In my experience, it is no longer uncommon in defending a personal injury case to open up a file and see a medical bill for date of loss treatment that totals $20,000, $30,000 or $40,000. I've seen some higher than that for date of loss treatment alone. Then, maybe there is physical therapy, injections and/or a surgery and the medical bills continue to climb.
More and more often, the question is coming up in personal injury cases, "are the incurred medical charges reasonable?" Is an emergency room bill for $20,000, $30,000 or $40,000 reasonable? Or, is the surgery, injection or physical therapy bill reasonable?
The reasonableness of medical expenses was recently addressed by the Tennessee Court of Appeals in the case styled Theresa Doty v. City of Johnson City, No. E2020-00054-COA-R#-CV, filed July 7, 2021.
In Doty, plaintiff was injured in a motor vehicle accident and sought medical treatment. The nature of the injuries is not relevant to this blog. The plaintiff incurred medical expenses totaling $204,196. Plaintiff timely filed the medical expenses pursuant to TCA 24-5-113(b) creating the rebuttable presumption of reasonableness of the charges.
The defendant responded, objecting to the reasonableness of the medical charges. In an effort to support defendant's position, regarding the unreasonableness of the charges, defendant presented two (2) witnesses to give opinions consistent with the defendant's position.
The trial court ruled the testimony of defendant's witnesses regarding the unreasonableness of the medical charges violated the collateral source rule and one of the defendant's witness' testimony regarding reasonable medical expenses was not supported because the "methodology had not been proven or tested." In other words, the record did not have enough information to satisfy the court that the witness' opinion was reliable. The Tennessee Court of Appeals agreed with the trial court.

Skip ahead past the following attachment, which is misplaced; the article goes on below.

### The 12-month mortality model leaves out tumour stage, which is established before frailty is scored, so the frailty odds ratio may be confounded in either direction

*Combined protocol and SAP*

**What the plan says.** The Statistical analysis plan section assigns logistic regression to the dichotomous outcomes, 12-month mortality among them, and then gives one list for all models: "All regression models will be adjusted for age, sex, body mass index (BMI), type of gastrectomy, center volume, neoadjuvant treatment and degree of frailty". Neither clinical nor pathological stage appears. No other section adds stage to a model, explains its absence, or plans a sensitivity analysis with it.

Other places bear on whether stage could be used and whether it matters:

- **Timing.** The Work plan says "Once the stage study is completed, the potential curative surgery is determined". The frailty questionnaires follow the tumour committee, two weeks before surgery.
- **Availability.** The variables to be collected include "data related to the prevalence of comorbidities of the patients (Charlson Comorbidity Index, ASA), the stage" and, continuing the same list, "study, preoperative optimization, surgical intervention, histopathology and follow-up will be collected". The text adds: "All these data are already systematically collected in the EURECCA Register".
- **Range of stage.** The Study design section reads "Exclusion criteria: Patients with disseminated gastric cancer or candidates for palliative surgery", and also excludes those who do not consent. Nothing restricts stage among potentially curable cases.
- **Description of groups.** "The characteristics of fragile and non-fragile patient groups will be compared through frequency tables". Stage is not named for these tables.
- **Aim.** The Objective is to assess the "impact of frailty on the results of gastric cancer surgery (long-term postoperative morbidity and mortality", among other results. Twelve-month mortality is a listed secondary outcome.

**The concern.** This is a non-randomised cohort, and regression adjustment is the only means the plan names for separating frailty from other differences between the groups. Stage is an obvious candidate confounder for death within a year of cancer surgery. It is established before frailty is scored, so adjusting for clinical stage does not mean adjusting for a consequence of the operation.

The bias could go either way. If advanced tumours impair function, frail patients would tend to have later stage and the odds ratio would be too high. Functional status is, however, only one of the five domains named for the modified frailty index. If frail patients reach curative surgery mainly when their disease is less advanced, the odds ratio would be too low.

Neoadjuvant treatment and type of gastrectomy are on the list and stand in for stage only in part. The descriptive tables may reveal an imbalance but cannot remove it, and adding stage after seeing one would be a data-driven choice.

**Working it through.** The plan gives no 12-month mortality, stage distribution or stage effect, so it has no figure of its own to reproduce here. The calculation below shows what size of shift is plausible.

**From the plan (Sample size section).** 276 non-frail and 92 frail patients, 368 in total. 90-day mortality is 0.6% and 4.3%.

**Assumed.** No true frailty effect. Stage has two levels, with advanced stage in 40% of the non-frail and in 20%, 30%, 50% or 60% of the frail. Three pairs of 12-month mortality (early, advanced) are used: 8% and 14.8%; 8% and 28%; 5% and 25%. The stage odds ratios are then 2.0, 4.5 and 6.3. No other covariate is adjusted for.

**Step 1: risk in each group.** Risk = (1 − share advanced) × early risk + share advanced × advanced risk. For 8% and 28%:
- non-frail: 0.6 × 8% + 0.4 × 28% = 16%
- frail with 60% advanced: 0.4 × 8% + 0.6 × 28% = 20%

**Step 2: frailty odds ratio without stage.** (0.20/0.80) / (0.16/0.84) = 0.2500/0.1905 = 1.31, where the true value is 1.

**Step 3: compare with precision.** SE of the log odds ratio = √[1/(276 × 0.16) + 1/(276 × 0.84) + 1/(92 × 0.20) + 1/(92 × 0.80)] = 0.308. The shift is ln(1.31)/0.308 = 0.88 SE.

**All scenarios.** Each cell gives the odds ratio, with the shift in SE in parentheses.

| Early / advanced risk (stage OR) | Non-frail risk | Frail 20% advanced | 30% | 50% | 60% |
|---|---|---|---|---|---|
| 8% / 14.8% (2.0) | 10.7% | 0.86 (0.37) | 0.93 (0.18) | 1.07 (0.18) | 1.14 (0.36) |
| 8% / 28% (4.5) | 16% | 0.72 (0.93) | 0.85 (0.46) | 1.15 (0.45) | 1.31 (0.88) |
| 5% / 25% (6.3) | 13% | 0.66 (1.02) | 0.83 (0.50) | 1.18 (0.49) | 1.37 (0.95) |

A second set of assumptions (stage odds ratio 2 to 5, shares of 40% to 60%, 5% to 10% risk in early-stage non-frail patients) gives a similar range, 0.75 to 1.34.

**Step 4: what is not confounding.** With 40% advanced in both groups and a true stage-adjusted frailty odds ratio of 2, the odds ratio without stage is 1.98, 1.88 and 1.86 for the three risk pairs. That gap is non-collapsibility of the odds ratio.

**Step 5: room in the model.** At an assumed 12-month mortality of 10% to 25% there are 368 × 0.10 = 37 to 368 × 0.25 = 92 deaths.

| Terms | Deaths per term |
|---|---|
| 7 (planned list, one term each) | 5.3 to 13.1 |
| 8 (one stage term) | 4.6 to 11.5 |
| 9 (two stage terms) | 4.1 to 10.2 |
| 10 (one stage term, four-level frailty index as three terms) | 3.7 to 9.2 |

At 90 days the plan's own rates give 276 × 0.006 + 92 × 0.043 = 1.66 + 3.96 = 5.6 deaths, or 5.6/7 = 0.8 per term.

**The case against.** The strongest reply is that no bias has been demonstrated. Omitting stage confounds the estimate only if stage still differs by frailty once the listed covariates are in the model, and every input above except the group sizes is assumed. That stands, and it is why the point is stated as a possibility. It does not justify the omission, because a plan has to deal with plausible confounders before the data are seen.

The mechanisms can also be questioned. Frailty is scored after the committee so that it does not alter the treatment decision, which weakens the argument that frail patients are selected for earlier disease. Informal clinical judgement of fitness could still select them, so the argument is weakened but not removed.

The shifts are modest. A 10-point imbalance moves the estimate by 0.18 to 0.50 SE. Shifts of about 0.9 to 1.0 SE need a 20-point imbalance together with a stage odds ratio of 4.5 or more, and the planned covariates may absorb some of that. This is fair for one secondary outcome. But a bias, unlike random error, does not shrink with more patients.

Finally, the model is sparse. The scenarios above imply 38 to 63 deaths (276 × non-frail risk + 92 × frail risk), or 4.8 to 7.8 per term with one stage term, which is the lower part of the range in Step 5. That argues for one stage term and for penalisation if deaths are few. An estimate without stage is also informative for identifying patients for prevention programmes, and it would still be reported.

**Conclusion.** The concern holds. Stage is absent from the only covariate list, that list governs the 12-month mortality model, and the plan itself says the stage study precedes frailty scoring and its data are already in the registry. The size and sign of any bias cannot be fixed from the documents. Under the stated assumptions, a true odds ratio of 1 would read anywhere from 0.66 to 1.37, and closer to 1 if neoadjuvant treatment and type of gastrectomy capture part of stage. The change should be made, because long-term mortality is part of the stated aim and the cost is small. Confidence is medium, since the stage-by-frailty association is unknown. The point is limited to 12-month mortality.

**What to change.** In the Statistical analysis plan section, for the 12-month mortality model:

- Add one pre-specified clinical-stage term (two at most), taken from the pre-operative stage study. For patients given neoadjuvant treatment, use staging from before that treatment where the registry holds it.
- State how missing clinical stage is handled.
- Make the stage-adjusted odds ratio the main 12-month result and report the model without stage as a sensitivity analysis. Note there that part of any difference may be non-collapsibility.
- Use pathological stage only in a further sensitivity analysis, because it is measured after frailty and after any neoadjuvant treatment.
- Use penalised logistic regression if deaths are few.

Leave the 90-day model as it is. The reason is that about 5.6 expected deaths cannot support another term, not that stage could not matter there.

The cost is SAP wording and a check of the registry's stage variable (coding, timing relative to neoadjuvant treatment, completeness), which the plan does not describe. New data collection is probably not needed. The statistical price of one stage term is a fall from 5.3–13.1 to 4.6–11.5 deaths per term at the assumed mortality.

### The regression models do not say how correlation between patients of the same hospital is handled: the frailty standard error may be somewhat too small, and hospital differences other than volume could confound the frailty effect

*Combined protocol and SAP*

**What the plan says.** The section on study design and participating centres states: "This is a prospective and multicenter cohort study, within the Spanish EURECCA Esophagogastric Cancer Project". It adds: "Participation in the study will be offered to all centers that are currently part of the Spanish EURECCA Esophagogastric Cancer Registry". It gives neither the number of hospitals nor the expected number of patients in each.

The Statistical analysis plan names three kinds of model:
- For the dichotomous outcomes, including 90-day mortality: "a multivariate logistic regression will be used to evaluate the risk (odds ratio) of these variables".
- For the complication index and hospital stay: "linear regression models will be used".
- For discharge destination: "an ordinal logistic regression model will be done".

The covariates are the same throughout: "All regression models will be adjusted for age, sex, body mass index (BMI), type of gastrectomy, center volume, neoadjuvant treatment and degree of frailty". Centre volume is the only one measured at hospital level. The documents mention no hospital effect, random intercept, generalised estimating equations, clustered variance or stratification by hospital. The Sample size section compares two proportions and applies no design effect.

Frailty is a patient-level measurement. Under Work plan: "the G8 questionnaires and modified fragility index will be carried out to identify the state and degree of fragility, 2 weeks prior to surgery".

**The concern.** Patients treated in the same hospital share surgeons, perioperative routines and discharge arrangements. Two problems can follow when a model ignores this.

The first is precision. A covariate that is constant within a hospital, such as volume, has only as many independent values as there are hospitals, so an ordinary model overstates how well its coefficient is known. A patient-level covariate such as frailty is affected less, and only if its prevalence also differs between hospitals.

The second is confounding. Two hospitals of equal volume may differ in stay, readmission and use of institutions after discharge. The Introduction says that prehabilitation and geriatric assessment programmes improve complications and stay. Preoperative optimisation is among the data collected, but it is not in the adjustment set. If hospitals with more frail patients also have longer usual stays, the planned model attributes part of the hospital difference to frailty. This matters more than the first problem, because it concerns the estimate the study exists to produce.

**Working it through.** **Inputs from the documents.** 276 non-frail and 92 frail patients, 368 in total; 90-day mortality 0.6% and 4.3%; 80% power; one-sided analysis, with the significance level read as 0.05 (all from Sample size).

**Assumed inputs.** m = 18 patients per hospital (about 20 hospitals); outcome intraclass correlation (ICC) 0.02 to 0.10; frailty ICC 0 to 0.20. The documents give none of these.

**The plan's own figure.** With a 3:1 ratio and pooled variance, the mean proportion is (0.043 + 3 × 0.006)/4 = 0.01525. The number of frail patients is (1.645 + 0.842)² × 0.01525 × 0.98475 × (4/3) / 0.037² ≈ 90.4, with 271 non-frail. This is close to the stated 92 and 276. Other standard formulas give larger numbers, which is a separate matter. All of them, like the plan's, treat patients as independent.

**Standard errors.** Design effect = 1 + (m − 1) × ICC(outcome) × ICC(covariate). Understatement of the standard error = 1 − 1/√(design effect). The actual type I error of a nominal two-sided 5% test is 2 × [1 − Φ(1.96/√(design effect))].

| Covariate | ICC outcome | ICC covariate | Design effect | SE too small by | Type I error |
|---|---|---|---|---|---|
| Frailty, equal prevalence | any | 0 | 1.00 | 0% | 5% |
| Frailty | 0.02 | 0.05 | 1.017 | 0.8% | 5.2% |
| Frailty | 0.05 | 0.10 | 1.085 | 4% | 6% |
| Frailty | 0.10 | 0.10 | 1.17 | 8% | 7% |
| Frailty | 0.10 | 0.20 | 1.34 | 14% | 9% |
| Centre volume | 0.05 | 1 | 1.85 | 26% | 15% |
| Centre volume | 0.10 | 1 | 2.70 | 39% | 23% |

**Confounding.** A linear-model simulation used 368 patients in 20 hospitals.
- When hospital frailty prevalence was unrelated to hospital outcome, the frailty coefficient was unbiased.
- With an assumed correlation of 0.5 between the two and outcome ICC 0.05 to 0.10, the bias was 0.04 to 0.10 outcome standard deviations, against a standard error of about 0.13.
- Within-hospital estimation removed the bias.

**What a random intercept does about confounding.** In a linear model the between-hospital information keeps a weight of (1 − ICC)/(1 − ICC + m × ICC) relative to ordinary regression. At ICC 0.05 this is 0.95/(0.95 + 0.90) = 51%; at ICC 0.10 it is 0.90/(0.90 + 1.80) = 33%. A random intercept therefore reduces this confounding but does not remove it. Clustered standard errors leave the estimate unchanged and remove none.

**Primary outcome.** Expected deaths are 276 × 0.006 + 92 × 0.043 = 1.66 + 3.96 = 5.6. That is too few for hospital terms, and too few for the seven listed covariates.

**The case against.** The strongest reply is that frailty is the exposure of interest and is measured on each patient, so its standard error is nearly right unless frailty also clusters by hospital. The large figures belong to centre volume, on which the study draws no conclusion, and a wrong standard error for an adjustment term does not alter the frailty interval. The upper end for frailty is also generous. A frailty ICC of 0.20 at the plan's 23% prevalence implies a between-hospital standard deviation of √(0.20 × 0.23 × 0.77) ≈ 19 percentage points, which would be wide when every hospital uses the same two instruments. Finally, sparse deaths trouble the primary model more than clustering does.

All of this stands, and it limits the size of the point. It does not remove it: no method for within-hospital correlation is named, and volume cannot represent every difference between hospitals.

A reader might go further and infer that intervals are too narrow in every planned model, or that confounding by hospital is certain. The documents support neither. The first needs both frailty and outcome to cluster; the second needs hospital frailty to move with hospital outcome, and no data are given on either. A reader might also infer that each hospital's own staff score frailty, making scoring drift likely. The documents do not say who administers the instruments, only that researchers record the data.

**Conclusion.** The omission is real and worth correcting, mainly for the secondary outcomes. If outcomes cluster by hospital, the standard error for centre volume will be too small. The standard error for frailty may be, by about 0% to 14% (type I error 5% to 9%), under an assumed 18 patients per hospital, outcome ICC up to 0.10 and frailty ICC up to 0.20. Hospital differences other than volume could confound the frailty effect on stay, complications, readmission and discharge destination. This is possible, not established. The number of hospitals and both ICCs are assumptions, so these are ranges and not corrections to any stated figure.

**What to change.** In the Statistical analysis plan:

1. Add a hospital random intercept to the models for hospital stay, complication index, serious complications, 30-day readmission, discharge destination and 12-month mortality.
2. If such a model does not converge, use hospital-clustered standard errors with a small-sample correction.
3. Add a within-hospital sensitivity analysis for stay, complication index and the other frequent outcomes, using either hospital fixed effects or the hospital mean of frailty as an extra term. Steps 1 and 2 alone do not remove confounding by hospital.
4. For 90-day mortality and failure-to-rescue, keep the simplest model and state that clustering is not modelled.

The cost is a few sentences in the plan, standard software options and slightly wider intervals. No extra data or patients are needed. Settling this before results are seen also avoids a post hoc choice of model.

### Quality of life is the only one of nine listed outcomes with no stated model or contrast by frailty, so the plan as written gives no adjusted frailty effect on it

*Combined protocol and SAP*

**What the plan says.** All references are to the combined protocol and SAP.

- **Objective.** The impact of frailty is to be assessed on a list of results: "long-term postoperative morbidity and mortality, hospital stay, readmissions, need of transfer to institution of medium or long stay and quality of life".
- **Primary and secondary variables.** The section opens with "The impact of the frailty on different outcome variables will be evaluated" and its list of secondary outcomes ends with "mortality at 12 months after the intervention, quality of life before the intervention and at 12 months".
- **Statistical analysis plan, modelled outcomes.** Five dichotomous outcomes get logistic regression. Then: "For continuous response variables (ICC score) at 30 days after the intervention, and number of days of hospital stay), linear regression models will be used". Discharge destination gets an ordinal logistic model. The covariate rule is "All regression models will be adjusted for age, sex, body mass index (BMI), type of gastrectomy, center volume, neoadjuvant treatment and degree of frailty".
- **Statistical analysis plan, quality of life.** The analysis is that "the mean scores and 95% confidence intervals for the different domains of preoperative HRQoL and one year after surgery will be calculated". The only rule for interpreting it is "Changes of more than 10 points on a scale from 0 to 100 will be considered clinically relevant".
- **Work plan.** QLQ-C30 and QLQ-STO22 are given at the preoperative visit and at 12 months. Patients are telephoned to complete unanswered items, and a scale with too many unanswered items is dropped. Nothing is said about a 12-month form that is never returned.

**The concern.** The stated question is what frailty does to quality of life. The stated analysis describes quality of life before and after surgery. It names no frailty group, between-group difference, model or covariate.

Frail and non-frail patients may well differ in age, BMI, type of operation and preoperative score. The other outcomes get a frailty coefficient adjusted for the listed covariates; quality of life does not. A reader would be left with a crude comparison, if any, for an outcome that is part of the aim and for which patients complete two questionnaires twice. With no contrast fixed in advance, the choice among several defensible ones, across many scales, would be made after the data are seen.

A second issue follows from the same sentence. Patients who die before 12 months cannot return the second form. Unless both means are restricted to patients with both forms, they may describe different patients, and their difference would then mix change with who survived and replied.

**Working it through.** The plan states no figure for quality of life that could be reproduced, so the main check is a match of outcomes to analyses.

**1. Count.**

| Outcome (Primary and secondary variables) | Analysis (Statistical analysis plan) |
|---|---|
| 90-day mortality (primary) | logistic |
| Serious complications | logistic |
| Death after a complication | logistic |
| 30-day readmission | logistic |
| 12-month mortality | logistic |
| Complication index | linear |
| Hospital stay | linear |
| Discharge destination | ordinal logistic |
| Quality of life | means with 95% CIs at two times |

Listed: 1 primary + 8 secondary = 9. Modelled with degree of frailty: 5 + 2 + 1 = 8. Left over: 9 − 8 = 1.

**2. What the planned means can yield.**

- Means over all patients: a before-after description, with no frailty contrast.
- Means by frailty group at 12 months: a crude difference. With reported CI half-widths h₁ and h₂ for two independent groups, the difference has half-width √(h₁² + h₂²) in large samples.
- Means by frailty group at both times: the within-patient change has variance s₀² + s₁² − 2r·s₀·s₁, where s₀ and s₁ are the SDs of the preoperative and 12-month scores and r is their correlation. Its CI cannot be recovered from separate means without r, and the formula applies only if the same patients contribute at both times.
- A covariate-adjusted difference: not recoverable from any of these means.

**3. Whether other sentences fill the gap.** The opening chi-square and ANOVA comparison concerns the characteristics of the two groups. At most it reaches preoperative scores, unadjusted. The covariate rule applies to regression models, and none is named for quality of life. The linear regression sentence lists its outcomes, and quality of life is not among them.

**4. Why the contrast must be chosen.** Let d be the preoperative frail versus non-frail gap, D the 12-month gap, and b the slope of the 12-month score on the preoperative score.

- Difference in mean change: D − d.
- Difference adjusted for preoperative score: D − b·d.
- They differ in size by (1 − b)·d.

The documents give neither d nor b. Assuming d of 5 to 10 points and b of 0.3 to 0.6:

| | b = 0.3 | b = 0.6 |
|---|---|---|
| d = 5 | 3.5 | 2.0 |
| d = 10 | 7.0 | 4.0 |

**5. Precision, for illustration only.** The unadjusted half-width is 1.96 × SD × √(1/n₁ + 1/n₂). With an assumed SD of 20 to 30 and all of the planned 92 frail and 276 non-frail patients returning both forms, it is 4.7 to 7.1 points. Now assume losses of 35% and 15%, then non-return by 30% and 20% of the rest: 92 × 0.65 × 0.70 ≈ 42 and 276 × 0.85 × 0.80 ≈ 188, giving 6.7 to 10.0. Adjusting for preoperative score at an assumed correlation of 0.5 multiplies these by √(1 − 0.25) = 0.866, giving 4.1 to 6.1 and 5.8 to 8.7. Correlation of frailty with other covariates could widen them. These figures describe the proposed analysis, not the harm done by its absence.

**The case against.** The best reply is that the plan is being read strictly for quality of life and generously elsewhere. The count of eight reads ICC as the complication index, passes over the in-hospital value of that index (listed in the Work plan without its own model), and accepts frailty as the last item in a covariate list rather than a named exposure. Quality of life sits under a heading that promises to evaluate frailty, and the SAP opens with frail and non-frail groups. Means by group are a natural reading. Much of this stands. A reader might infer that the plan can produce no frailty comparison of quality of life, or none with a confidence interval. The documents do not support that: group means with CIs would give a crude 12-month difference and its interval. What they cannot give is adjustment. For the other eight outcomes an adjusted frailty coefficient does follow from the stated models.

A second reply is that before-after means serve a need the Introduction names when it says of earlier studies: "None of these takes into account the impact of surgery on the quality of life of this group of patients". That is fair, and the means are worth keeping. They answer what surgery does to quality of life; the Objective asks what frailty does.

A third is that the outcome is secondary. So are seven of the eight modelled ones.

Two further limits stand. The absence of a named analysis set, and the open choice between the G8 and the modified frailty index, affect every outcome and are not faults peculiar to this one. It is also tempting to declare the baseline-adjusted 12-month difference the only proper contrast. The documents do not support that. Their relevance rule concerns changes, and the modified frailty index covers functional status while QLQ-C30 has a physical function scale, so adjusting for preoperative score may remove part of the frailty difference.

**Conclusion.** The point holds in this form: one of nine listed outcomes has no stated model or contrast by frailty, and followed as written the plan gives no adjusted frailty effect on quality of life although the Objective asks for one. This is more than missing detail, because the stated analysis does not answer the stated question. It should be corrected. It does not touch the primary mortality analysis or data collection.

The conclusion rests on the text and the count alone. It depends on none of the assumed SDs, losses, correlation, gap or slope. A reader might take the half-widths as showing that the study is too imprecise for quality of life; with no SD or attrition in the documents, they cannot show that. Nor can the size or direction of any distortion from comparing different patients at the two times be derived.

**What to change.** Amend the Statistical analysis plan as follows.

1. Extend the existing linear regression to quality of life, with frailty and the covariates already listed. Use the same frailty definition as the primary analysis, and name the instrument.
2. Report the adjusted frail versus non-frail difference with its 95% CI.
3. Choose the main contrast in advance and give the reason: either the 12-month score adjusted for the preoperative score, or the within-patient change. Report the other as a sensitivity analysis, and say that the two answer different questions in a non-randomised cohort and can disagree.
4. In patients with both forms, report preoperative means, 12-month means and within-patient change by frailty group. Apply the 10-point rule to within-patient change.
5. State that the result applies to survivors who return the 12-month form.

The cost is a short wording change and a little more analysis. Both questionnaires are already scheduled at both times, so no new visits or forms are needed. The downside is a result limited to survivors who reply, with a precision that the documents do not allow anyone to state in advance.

Without getting into the complete analysis of the appellate court, because the entire opinion may be read here (and oral argument watched here), the appellate court stated "[t]he record is devoid of information establishing whether [defendant's witness'] methodology has been tested or has been subjected to peer review. A potential rate of error was also not submitted and there is no indication that his methodology has been accepted in the scientific community. Further, his methodology was largely based upon what the hospital billed versus what it regularly received as payment, a clear violation of the collateral source rule when applied specifically to plaintiff's hospital billings in the report."
In my opinion, this opinion does not close the door on a defendant's opportunity to challenge the reasonableness of medical charges. But, I think it does mean that if a defendant is going to challenge a plaintiff's medical expenses, the record is going to have satisfy the concerns addressed in this case. Doty is not a loss for defendants who want to challenge what are reasonable medical expenses. Rather, it is guidance for the next case and what criteria need to be satisfied in order to present a competent defense.
Tommy Santel is a co-founding partner of Parkerson Santel PLLC. Tommy is a former government prosecutor. He is a Tennessee Supreme Court Rule 31 General Civil Mediator. Tommy’s practice areas include criminal defense and civil litigation.
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